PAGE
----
Born in Milan, Boltraffio, sometimes called Giovanni Antonio Beltraffio, was a painter of the High Renaissance said to work with Leonardo da Vinci (1452 – 1519). This is partially confirmed by the biographer, Giorgio Vasari (1511 – 1574) and also from Leonardo’s note of a Gian Antonio working in his studio. There is also the evidence that Boltraffio painted closely to the style of da Vinci at the time.
His pieces showing the influence of da Vinci include his Madonna and Child, among his other depictions of the Virgin and child, as well as in his portrait work. They clearly show the use of a common da Vinci trait, the smoky blend of color and tone to create depth in the image, a method called Sfumato.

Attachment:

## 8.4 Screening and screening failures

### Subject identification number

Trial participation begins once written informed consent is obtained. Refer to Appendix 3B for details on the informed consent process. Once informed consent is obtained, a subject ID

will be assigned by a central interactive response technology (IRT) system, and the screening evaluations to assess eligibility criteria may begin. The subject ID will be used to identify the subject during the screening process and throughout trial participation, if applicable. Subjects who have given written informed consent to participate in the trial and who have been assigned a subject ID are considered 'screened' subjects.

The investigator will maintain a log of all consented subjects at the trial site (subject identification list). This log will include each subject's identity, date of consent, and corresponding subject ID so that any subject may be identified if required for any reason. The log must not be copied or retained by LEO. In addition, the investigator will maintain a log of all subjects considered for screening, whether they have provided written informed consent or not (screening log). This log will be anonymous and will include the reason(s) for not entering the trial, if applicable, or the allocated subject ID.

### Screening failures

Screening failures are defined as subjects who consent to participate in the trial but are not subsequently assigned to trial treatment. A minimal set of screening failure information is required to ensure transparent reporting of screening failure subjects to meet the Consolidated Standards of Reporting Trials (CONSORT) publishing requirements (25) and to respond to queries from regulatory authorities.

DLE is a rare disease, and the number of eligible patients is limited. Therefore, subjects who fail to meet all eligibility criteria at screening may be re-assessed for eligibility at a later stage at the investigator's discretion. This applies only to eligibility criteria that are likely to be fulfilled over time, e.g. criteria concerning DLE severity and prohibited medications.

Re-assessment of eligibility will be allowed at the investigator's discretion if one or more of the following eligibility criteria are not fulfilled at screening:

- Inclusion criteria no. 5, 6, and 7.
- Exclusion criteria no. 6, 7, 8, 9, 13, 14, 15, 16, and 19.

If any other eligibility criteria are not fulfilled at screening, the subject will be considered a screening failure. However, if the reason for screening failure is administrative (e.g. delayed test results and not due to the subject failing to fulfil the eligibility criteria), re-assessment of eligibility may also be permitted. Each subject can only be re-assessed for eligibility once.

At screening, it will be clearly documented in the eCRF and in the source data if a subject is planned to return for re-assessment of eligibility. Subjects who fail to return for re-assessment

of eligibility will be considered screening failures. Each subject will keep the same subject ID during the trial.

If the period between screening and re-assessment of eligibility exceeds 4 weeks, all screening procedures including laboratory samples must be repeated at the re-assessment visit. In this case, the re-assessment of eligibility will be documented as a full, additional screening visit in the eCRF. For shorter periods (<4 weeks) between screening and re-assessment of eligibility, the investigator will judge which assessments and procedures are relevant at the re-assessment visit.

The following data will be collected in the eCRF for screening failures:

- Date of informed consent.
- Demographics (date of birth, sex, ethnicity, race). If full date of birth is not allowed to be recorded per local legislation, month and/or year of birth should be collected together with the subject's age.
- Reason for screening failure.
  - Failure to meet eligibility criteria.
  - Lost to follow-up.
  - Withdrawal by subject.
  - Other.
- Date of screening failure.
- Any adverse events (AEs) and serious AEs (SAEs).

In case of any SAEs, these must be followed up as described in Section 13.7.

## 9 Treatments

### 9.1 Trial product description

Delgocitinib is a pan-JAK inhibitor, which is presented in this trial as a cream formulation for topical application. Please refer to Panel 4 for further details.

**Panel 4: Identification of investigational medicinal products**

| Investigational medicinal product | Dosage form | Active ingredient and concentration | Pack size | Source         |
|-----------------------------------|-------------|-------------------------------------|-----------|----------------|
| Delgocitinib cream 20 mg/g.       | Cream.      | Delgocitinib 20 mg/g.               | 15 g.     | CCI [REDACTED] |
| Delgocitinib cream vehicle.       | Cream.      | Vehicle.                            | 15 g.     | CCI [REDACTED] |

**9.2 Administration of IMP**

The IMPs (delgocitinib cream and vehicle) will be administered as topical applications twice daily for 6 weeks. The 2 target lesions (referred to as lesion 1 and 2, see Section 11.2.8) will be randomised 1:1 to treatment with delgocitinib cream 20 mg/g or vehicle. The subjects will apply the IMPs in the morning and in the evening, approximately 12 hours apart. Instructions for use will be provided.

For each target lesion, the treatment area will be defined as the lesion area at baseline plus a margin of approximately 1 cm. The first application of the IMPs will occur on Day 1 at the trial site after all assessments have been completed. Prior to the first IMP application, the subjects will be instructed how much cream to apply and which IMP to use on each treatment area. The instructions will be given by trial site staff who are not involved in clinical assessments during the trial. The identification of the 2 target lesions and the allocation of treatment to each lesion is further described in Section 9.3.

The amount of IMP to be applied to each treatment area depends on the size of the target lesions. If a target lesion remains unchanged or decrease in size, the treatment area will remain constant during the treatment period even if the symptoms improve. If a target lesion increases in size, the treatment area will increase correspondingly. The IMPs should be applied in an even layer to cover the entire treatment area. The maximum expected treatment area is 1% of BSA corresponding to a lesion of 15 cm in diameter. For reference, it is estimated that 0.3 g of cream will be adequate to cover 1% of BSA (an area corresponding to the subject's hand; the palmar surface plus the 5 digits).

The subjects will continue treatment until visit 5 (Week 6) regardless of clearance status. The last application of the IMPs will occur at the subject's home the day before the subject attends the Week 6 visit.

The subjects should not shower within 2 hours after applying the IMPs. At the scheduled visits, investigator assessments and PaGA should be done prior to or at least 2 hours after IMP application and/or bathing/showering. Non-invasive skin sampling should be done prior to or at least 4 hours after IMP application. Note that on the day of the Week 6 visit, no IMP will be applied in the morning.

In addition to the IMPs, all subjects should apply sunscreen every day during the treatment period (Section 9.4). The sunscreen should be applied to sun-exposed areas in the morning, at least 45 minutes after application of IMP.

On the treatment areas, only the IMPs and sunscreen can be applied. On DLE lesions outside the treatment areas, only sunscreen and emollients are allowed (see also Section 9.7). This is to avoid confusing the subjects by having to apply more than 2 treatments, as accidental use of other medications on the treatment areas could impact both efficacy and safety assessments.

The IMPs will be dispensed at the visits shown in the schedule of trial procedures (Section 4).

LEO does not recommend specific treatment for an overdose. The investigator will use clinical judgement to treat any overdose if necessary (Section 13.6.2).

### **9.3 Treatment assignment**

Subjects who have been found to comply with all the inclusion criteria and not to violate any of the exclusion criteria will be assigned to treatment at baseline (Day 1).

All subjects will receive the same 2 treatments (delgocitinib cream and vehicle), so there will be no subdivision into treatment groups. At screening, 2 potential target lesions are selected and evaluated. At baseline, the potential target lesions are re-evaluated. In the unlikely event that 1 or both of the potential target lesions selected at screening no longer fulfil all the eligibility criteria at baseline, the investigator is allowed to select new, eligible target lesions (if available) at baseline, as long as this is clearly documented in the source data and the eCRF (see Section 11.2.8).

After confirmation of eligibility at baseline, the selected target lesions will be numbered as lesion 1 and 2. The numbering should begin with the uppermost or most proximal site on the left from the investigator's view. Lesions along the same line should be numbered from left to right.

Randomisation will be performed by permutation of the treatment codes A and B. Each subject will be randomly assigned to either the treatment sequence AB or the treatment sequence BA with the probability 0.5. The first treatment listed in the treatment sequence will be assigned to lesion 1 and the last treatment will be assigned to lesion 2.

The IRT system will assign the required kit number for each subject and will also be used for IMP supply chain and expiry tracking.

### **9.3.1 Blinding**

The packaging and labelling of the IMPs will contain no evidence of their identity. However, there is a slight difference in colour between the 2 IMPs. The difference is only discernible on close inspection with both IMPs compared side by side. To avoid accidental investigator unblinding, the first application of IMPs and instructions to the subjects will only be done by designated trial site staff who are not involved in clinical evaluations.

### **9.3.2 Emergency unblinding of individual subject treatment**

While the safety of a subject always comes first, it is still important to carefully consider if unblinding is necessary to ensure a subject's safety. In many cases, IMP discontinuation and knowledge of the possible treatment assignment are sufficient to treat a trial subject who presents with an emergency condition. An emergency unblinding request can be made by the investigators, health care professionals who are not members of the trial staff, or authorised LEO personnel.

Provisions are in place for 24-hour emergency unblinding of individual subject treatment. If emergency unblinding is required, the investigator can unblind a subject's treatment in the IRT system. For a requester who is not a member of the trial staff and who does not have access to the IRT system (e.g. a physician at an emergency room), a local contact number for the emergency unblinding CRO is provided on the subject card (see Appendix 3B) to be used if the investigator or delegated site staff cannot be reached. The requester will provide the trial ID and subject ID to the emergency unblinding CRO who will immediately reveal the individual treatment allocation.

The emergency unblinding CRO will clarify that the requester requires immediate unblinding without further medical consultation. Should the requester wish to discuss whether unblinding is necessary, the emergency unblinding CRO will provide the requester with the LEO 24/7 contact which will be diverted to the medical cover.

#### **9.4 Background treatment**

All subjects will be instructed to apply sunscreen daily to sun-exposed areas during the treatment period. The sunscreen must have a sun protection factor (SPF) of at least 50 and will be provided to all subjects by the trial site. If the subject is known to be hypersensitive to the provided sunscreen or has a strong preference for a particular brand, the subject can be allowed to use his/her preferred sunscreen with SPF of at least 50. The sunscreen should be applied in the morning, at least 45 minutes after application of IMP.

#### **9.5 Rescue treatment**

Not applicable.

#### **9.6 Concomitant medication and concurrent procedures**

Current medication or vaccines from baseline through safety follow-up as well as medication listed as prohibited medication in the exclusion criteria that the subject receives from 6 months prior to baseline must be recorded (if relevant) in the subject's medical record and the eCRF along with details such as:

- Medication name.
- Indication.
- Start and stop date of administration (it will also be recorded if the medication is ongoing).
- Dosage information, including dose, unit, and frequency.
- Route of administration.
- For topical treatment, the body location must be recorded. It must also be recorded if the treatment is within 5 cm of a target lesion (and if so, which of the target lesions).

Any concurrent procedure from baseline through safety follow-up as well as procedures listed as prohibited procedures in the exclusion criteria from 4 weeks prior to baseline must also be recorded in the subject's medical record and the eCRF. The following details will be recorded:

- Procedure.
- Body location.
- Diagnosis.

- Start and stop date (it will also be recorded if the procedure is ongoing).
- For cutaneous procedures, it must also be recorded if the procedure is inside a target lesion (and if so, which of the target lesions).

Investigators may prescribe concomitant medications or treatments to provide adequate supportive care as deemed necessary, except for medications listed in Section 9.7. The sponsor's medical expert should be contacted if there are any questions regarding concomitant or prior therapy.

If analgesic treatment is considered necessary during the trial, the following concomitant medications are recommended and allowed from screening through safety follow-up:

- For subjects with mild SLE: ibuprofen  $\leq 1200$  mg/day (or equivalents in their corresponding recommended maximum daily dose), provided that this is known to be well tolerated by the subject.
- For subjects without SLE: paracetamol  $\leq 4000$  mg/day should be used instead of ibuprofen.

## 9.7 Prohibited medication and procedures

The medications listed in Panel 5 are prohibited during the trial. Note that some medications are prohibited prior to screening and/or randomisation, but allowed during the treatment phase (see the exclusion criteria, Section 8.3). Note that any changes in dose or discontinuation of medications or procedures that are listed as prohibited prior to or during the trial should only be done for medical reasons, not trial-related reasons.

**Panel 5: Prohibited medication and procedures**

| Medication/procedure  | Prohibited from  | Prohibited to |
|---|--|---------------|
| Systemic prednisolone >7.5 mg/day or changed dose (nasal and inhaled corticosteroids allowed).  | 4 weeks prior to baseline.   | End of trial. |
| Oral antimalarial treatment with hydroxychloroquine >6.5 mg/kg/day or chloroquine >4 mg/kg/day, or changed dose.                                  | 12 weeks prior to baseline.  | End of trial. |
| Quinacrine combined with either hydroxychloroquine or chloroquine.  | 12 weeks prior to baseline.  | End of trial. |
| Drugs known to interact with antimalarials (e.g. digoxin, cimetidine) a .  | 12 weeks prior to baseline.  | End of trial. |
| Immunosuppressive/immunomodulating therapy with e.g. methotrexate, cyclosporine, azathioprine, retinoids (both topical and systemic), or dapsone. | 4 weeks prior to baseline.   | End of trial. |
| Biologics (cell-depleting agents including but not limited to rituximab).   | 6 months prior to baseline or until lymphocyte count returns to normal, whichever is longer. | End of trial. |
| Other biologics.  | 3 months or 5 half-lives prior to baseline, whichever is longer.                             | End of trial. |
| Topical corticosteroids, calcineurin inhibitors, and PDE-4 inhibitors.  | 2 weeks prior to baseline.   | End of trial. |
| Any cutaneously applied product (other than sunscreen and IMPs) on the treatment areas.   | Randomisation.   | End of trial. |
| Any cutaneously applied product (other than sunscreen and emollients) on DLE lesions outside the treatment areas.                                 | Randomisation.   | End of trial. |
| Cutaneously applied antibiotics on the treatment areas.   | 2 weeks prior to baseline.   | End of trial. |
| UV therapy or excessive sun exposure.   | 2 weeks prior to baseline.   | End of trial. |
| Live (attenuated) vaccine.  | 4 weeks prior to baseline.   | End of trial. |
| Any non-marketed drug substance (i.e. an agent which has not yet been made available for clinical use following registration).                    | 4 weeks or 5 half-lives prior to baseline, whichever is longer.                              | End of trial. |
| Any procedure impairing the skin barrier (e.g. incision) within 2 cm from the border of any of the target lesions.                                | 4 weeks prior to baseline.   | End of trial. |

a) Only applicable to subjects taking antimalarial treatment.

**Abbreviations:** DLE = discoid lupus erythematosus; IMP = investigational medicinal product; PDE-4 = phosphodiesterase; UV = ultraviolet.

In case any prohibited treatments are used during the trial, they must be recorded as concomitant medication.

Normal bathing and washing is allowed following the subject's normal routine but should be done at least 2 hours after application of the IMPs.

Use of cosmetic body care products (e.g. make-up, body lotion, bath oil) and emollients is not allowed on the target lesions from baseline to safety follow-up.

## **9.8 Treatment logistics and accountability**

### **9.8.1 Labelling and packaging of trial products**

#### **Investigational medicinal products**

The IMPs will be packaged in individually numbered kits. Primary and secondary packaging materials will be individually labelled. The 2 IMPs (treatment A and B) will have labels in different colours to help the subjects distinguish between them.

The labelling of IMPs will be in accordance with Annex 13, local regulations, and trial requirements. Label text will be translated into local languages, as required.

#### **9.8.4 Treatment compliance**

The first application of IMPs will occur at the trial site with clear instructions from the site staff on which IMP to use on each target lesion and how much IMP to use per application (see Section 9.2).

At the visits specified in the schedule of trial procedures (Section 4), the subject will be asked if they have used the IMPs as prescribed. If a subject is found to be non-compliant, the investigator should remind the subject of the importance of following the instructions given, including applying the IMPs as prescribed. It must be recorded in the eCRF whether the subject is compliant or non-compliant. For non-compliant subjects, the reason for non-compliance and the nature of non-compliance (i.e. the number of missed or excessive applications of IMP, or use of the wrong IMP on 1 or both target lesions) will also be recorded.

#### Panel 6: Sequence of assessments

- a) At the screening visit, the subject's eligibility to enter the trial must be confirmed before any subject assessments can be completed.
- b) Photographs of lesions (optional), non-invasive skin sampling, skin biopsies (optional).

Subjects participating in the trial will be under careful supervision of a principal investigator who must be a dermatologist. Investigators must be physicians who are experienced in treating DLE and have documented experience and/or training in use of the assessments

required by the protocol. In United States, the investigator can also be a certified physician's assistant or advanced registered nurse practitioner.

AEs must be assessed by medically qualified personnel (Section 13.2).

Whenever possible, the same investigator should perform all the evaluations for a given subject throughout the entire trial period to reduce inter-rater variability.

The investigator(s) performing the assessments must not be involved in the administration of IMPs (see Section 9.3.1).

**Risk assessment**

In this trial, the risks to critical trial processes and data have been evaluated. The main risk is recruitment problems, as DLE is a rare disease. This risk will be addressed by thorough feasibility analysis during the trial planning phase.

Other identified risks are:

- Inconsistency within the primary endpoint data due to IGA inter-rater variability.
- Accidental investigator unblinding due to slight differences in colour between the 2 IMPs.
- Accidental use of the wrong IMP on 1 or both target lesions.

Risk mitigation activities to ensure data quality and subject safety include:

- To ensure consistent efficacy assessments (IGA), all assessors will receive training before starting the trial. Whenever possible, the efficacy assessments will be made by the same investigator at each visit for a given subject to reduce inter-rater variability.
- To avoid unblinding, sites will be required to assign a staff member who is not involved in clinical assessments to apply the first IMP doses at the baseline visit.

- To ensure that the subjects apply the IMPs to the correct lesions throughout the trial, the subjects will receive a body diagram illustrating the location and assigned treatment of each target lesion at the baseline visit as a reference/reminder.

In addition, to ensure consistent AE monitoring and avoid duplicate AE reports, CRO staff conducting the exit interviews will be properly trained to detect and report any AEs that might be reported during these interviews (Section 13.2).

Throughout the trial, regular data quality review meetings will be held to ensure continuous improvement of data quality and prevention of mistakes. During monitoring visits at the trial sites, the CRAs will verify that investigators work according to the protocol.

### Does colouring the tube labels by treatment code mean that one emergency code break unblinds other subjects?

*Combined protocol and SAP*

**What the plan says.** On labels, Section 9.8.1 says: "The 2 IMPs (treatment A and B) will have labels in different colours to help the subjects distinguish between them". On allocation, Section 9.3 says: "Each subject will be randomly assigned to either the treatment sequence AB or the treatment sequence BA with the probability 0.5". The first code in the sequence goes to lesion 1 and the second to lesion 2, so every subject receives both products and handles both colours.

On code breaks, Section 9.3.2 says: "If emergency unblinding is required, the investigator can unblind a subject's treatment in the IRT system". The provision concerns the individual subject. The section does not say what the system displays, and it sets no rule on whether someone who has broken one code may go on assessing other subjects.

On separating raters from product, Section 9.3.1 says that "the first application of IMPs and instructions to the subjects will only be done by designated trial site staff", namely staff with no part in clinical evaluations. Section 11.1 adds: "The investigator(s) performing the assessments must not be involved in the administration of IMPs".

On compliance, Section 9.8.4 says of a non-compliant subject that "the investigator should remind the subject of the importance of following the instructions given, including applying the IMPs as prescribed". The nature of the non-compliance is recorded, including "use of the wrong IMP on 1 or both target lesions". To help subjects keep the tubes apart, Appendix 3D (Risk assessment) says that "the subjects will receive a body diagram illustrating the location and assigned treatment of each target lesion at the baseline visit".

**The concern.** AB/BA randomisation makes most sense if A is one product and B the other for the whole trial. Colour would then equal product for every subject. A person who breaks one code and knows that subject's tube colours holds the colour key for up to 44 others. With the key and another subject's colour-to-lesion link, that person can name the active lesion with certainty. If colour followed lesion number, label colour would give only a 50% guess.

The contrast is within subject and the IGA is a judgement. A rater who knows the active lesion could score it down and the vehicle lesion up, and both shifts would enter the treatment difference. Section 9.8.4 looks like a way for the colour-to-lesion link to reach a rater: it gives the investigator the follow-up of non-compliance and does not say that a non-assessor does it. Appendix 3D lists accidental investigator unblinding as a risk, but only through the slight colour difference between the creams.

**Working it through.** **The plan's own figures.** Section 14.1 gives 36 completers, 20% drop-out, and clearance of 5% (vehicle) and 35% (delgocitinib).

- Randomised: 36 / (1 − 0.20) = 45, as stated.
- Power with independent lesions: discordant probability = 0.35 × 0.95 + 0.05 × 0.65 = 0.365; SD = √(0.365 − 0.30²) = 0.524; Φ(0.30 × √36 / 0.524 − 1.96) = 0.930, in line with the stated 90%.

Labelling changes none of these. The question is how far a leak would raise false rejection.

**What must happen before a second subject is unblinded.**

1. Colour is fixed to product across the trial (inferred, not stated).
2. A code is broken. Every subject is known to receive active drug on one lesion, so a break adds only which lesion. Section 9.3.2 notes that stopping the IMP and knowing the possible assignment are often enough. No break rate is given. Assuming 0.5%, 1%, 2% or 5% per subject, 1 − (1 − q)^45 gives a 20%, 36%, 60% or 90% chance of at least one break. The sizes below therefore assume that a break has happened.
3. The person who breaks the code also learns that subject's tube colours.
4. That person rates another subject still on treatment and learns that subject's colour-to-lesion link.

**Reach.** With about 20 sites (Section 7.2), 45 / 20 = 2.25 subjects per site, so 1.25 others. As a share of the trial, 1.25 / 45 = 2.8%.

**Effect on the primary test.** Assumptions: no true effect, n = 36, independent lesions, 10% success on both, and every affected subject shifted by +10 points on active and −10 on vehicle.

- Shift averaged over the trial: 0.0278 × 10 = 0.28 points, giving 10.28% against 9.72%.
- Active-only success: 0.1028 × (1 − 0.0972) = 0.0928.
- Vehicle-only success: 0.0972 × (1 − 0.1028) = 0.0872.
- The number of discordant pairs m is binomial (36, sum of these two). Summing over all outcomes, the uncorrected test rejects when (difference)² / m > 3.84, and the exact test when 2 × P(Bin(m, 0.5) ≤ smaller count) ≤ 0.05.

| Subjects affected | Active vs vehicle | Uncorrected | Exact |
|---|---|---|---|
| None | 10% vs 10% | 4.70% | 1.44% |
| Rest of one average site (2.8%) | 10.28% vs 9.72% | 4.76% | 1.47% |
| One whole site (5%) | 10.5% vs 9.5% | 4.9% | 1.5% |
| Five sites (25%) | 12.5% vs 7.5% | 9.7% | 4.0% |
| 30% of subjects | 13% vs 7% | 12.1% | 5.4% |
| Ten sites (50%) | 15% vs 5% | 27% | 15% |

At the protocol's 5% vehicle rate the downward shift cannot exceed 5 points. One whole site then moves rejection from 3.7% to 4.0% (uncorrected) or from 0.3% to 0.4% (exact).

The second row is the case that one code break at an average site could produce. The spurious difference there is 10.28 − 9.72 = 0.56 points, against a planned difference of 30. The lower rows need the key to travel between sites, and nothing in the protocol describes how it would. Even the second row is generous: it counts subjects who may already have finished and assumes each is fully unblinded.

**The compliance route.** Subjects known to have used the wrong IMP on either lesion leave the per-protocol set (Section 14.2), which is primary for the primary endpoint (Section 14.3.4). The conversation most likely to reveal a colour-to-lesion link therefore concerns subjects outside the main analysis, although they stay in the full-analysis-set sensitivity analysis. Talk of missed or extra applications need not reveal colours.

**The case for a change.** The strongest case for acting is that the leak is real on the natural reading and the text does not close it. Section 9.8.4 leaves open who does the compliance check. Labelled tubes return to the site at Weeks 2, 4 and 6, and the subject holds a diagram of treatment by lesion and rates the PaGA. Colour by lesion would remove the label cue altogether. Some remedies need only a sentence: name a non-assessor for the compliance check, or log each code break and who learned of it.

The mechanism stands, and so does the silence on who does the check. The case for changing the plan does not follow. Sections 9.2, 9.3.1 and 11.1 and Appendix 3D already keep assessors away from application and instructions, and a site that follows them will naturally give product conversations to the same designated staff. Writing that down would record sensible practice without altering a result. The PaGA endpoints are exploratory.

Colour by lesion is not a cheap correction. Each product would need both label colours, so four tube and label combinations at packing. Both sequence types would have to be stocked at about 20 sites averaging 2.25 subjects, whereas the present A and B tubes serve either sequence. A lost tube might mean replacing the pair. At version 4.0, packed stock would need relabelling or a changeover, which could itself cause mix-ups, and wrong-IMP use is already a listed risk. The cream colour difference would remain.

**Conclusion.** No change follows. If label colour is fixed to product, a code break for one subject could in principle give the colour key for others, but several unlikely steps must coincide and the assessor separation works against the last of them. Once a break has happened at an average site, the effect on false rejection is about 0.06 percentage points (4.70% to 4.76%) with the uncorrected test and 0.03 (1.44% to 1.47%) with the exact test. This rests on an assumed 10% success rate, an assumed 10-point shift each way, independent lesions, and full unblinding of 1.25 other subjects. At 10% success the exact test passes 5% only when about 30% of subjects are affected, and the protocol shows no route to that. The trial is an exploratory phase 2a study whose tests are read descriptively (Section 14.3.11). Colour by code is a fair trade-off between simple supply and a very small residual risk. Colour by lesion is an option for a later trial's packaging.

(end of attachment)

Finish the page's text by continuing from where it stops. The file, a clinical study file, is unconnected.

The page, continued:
Boltraffio’s best known work is a piece he collaborated on with another pupil of Leonardo’s, Marco d’Oggiono (1470 – 1549), titled The Resurrection of Christ. He worked in Bologna under the patronage of the Casio family, executing several well regarded portraits of them. This included the piece now in the Uffizi Gallery, The Poet Casio, which was Girolamo Casio, whom paid tribute to Boltraffio in some of his sonnets. The artist also expanded his influences while in Milan, taking in the work of Bartolomeo Suardi, called Bramantino (1455 – 1535) and also another follower of da Vinci, Andrea Solari (1460 – 1524).